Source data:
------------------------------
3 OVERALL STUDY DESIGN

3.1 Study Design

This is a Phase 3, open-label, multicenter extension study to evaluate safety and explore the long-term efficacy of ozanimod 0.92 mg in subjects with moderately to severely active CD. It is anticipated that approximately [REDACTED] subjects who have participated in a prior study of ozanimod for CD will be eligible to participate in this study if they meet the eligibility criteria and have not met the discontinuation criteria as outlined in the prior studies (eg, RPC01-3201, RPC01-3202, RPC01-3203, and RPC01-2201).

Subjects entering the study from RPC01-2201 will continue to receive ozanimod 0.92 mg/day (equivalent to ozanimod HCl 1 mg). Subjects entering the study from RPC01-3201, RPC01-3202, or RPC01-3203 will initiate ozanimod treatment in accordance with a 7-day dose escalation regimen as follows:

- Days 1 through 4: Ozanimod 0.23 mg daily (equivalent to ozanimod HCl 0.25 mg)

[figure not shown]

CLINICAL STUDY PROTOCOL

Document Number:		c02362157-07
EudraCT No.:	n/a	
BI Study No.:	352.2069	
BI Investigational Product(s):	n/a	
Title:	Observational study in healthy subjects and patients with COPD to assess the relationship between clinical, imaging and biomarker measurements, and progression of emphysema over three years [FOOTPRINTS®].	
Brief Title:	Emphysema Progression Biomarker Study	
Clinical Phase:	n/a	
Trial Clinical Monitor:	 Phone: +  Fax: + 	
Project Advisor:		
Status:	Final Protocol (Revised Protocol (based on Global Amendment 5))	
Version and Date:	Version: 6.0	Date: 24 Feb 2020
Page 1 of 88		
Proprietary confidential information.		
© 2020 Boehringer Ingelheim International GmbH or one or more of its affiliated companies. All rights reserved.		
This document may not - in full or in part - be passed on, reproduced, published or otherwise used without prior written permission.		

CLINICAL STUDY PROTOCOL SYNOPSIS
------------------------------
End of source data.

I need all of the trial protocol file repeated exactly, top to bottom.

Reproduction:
3 OVERALL STUDY DESIGN

3.1 Study Design

This is a Phase 3, open-label, multicenter extension study to evaluate safety and explore the long-term efficacy of ozanimod 0.92 mg in subjects with moderately to severely active CD. It is anticipated that approximately [REDACTED] subjects who have participated in a prior study of ozanimod for CD will be eligible to participate in this study if they meet the eligibility criteria and have not met the discontinuation criteria as outlined in the prior studies (eg, RPC01-3201, RPC01-3202, RPC01-3203, and RPC01-2201).

Subjects entering the study from RPC01-2201 will continue to receive ozanimod 0.92 mg/day (equivalent to ozanimod HCl 1 mg). Subjects entering the study from RPC01-3201, RPC01-3202, or RPC01-3203 will initiate ozanimod treatment in accordance with a 7-day dose escalation regimen as follows:

- Days 1 through 4: Ozanimod 0.23 mg daily (equivalent to ozanimod HCl 0.25 mg)

[figure not shown]

CLINICAL STUDY PROTOCOL

Document Number:		c02362157-07
EudraCT No.:	n/a	
BI Study No.:	352.2069	
BI Investigational Product(s):	n/a	
Title:	Observational study in healthy subjects and patients with COPD to assess the relationship between clinical, imaging and biomarker measurements, and progression of emphysema over three years [FOOTPRINTS®].	
Brief Title:	Emphysema Progression Biomarker Study	
Clinical Phase:	n/a	
Trial Clinical Monitor:	 Phone: +  Fax: + 	
Project Advisor:		
Status:	Final Protocol (Revised Protocol (based on Global Amendment 5))	
Version and Date:	Version: 6.0	Date: 24 Feb 2020
Page 1 of 88		
Proprietary confidential information.		
© 2020 Boehringer Ingelheim International GmbH or one or more of its affiliated companies. All rights reserved.		
This document may not - in full or in part - be passed on, reproduced, published or otherwise used without prior written permission.		

CLINICAL STUDY PROTOCOL SYNOPSIS